Make no mistake about it, Age of Empires IV is complex. It requires an understanding of not only how to do something but what tools will best help you achieve that something. And how those tools fit into the larger picture. But the learning curve never feels steep, it’s one that invites you to try new things. To refine a strategy, to better learn positioning and how siege warfare works. Best of all, to learn what makes each civilisation click.
Sacking towns and buildings to generate resources as the Mongols, placing out of the way Hunting Cabins in the woods to amass gold as the Rus, getting access to game-changing canons as the French.
Even after you finish the engaging Moscovite campaign (after lengthy and memorable jaunts as the Normans, French, and Mongol empires), in an epic siege that sets the scene for Ivan the Terrible to begin his reign over most of Europe, there’s still a trove of things to discover.
It’s still every bit the “PC game” that Age of Empires II is, albeit with several key refinements. From the clean and intuitive UI to the wonderful Art of War missions that teach you high-level play via simple to follow instructions, there’s a simplicity here that doesn’t belittle or soften the deep layer of strategy sitting below the surface.
Not in the abstract or hidden-knowledge-through-expertise sense, once the final campaign wraps you’ll want nothing more than to jump back into a skirmish. To try out one of the many playable civilisations not featured in the documentary-driven campaigns. To team-up with a friend to take on some AI, or to try your luck in an online bout of APM skill. To further hone your skills via the aforementioned Art of War missions.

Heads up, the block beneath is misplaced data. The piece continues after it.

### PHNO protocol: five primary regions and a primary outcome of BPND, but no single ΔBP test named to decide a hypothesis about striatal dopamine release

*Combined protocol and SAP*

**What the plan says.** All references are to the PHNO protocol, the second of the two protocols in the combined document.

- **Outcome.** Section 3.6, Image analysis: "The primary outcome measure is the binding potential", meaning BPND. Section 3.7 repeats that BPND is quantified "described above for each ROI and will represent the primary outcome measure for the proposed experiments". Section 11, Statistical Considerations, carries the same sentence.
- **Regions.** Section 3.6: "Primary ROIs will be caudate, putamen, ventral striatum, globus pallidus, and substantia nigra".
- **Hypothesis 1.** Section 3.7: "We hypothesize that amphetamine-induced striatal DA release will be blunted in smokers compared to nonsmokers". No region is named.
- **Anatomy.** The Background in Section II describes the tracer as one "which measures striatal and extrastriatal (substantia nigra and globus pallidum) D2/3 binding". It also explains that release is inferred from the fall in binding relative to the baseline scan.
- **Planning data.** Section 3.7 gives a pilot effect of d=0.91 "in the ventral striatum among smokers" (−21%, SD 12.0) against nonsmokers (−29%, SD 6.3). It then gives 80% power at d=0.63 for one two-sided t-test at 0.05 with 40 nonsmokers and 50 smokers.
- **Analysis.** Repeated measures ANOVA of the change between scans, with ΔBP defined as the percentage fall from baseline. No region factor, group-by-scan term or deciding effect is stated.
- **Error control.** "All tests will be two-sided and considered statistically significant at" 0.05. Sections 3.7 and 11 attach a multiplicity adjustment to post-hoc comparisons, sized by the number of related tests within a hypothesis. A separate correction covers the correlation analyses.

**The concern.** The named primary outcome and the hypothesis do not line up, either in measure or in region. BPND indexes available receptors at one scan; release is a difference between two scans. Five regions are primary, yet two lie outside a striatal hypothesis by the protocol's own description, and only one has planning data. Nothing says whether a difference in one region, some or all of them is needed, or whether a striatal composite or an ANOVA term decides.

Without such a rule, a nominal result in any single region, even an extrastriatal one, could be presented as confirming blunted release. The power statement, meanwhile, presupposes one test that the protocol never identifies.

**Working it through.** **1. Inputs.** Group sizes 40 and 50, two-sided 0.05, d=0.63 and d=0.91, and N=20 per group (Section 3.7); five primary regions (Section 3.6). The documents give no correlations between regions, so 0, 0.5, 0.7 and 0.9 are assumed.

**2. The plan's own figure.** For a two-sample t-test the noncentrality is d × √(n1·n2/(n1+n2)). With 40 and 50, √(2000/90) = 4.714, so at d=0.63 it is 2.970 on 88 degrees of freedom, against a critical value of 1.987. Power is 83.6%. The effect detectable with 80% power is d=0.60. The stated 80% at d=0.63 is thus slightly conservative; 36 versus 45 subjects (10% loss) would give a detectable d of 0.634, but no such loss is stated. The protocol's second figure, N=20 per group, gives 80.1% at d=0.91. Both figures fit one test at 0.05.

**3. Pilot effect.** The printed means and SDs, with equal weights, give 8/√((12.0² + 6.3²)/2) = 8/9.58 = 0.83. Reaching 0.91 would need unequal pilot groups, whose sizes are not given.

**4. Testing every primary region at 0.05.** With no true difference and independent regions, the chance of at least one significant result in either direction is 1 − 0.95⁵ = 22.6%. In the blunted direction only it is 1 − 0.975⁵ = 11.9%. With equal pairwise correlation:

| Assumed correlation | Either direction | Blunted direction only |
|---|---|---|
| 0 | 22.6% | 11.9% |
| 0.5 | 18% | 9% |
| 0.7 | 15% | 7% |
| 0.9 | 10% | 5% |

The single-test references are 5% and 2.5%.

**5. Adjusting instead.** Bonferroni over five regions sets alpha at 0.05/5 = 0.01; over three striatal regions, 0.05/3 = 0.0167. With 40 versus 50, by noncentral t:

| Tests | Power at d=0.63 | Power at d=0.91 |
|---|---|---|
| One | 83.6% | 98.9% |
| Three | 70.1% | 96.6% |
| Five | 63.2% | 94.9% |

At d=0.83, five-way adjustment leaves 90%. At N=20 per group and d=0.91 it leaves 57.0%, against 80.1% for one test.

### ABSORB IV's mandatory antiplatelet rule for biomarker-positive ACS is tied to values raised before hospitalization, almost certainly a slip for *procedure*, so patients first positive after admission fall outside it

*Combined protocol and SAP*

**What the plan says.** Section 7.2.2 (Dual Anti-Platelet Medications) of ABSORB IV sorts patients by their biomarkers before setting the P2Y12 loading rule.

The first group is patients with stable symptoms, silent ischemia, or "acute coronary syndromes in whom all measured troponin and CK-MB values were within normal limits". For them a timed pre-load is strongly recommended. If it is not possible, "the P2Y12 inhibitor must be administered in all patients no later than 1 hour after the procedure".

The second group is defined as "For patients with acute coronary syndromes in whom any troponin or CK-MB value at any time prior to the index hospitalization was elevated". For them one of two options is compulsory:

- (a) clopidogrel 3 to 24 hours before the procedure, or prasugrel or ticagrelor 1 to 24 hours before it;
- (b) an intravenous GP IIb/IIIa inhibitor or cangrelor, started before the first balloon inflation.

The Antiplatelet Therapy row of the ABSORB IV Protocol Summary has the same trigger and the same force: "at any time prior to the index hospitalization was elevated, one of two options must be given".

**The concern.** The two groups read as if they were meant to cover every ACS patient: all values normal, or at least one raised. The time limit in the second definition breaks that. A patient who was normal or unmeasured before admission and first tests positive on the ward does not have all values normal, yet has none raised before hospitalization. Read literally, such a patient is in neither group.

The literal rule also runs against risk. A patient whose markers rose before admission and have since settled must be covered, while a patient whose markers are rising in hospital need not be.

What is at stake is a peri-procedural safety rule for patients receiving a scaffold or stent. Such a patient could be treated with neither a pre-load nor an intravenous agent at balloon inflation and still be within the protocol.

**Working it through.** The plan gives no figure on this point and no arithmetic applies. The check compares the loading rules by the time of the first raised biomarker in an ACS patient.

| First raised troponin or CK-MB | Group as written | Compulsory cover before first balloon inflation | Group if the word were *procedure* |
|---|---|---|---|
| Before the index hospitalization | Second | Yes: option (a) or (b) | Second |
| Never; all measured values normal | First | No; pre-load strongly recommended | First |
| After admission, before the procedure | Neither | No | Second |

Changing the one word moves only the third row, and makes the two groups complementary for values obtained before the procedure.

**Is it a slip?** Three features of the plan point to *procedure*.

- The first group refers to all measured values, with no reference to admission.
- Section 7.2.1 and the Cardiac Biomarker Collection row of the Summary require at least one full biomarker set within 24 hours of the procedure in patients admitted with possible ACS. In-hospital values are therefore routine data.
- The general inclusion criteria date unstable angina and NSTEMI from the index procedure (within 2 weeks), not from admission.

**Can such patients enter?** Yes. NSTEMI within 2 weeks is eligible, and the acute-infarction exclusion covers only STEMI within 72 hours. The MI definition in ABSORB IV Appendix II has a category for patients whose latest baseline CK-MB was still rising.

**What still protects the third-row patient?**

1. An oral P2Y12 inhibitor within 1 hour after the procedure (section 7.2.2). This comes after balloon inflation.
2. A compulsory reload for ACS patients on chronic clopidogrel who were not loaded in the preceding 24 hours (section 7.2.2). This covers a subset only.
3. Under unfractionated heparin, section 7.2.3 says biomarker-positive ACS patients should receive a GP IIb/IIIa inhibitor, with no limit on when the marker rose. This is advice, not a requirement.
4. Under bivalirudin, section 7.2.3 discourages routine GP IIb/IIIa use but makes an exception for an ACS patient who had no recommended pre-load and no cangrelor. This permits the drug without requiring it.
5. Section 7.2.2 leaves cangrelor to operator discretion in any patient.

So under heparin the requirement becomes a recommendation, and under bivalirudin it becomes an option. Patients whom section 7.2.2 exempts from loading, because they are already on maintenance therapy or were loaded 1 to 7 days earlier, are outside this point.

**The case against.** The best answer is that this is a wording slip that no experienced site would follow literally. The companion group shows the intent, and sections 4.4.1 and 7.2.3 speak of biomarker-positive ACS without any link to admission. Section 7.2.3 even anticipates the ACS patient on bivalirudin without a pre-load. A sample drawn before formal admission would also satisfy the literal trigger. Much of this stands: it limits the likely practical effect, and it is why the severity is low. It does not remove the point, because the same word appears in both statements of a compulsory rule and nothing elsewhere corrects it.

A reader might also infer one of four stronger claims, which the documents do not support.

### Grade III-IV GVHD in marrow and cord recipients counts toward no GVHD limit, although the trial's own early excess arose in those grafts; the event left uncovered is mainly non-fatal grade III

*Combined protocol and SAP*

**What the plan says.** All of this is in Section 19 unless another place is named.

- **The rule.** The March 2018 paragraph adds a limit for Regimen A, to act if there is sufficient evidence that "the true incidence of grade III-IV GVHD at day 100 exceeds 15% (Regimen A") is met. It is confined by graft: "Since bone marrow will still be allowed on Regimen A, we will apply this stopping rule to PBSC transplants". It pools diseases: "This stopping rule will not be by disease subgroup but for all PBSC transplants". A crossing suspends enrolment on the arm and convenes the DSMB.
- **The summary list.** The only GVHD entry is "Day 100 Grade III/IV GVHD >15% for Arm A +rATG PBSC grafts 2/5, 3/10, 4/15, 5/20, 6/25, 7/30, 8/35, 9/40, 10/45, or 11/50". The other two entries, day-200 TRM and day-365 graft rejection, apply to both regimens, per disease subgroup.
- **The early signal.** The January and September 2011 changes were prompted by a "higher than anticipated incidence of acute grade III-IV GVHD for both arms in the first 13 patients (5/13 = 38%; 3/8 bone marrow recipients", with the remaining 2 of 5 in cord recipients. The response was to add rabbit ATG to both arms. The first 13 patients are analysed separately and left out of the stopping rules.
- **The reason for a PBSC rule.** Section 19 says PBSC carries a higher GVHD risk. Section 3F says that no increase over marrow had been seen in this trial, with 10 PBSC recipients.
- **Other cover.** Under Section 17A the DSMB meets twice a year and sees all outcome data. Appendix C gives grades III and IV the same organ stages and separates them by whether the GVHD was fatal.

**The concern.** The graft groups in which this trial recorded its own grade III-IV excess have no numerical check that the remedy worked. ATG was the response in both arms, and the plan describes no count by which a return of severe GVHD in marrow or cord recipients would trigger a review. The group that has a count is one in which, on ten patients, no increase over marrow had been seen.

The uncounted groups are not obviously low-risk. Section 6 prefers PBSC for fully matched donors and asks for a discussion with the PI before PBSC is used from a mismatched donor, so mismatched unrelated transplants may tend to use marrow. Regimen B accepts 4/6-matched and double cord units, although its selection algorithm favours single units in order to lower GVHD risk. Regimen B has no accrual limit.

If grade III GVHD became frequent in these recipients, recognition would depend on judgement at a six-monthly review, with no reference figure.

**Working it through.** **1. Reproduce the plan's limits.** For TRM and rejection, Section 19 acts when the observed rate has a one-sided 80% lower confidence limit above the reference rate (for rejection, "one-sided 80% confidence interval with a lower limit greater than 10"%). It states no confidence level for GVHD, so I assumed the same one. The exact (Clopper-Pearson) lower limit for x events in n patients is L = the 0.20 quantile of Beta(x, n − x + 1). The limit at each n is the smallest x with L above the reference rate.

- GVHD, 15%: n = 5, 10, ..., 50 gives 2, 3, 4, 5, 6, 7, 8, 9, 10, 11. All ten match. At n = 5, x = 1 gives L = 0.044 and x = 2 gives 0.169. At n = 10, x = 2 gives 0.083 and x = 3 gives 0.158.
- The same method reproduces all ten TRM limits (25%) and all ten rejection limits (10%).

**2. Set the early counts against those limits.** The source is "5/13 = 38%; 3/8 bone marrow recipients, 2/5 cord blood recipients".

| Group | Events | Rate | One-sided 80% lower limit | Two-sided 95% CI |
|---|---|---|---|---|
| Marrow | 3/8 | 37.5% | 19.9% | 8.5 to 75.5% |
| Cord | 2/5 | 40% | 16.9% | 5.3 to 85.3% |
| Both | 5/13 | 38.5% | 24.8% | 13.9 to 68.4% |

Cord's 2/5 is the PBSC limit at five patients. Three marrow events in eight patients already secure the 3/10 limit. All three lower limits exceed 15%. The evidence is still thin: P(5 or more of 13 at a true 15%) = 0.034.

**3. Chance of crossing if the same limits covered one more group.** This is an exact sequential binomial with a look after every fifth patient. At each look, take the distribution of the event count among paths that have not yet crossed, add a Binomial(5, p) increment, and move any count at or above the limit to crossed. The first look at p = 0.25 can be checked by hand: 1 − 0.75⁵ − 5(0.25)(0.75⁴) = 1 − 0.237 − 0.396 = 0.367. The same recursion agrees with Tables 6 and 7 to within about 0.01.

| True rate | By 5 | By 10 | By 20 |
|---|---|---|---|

History has always played a role in the Age of Empires series, but in a way that separates fact from fiction. Like the Civilization series’ take on the sim, the action is historic but built around RTS staples like the ability to amass armies and build towns in a matter of minutes. There’s very little in the way of personal or emotional stakes in play -- outside of forgetting to put up walls and having to fend off a too-close-for-comfort ambush. If the nameless villagers building a landmark to advance your civilisation to the next Age are, well, killed, train a few more using food stores in your Town Centre to get things back on track.
Units and structures with real-world reference points, but a pace and level of interactivity that is anything but realistic. In Age of Empires IV religious buildings train monks and priests with the power of Holy Heals.